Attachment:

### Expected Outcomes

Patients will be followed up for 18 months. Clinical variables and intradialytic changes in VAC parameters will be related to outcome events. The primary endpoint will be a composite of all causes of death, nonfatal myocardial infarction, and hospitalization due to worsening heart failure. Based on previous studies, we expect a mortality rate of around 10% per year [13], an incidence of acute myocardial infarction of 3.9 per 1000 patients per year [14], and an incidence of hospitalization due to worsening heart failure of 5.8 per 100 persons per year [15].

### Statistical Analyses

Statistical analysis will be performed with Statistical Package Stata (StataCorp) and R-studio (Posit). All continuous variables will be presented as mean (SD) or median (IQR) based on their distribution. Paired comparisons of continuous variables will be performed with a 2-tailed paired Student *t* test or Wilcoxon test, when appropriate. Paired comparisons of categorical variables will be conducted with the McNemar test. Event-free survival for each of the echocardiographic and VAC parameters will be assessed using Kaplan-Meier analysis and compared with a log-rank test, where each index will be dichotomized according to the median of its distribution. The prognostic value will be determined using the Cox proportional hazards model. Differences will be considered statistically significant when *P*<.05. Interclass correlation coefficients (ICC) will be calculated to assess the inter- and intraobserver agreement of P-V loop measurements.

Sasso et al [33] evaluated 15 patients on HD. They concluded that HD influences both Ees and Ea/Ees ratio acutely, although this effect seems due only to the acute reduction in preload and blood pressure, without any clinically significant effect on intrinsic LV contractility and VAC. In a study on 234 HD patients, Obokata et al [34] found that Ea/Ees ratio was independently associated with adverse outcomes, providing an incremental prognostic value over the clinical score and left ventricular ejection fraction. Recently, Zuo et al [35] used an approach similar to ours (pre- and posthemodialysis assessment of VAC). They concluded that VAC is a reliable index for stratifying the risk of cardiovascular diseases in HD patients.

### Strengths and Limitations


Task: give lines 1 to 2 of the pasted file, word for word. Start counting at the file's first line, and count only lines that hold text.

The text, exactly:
### Expected Outcomes

Patients will be followed up for 18 months. Clinical variables and intradialytic changes in VAC parameters will be related to outcome events. The primary endpoint will be a composite of all causes of death, nonfatal myocardial infarction, and hospitalization due to worsening heart failure. Based on previous studies, we expect a mortality rate of around 10% per year [13], an incidence of acute myocardial infarction of 3.9 per 1000 patients per year [14], and an incidence of hospitalization due to worsening heart failure of 5.8 per 100 persons per year [15].